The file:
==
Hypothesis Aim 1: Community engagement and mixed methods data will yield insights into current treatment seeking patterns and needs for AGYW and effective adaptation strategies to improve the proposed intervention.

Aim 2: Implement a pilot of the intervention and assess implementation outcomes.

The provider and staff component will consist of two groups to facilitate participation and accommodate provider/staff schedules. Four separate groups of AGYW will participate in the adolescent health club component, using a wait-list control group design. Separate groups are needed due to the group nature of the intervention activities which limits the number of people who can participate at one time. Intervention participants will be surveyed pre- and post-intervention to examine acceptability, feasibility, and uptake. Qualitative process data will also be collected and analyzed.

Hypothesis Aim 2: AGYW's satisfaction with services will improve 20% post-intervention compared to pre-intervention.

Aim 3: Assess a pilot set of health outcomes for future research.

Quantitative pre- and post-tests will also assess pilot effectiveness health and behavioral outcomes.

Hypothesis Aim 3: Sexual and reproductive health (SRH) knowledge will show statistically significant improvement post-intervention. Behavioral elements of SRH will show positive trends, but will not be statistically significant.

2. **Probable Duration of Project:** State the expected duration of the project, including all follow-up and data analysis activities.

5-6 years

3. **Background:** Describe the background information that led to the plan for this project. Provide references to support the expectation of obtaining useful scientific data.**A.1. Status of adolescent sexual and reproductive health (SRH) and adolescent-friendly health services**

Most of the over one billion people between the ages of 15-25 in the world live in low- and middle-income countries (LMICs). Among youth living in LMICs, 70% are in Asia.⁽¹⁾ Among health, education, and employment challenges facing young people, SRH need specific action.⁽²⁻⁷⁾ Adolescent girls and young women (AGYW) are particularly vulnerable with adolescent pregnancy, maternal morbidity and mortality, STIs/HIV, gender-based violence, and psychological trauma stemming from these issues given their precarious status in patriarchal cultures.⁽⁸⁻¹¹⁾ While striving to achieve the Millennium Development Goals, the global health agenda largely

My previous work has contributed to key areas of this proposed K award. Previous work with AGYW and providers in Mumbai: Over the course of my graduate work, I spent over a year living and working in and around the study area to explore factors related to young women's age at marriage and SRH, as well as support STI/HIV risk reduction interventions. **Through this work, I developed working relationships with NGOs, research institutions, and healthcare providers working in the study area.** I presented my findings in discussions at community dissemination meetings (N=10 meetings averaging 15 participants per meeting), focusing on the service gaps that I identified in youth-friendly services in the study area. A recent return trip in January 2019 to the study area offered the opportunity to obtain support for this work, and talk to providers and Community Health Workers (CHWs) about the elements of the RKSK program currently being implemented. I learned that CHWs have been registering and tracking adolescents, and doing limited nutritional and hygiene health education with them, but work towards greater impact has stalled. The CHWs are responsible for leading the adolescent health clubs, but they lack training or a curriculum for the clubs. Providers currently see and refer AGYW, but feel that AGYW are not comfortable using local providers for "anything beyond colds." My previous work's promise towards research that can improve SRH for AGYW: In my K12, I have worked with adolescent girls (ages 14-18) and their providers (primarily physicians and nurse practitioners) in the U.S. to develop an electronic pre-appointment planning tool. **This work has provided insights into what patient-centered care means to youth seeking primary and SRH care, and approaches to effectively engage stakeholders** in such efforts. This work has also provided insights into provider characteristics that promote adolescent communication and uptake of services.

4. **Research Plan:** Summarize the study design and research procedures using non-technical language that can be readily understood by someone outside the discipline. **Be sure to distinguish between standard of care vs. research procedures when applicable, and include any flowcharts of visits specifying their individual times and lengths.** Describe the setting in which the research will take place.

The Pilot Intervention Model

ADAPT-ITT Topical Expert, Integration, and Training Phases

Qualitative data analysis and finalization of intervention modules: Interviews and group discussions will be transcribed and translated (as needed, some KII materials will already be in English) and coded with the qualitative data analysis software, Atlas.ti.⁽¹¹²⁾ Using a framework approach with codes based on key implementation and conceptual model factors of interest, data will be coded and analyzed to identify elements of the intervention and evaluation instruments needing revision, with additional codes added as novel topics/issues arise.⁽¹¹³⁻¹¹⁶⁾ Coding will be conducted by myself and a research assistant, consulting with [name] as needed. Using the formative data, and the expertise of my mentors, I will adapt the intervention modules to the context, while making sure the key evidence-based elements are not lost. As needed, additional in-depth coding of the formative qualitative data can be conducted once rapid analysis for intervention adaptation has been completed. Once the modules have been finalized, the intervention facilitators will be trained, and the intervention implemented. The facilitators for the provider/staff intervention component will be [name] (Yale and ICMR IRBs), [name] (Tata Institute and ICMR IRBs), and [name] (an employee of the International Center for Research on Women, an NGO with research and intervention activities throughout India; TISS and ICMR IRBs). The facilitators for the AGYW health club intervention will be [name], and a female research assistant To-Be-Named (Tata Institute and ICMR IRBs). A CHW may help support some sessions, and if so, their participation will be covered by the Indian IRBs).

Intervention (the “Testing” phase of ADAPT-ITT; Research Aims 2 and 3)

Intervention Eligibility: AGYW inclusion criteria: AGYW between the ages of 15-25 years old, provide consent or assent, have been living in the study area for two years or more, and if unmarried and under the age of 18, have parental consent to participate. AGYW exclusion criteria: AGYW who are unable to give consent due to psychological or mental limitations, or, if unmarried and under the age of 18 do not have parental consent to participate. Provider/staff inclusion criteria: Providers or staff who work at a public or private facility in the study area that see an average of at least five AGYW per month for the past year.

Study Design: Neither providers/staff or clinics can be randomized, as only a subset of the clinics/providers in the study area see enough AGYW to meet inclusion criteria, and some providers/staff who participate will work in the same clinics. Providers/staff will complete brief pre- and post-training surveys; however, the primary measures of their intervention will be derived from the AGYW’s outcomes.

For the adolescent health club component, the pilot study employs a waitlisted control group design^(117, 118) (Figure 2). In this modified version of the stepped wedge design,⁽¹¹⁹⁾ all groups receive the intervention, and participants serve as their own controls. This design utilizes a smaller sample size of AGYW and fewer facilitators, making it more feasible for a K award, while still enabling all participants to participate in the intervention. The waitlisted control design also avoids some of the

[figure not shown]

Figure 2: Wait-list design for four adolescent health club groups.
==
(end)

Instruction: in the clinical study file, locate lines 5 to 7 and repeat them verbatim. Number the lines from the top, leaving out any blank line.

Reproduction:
Aim 3: Assess a pilot set of health outcomes for future research.

Quantitative pre- and post-tests will also assess pilot effectiveness health and behavioral outcomes.

Hypothesis Aim 3: Sexual and reproductive health (SRH) knowledge will show statistically significant improvement post-intervention. Behavioral elements of SRH will show positive trends, but will not be statistically significant.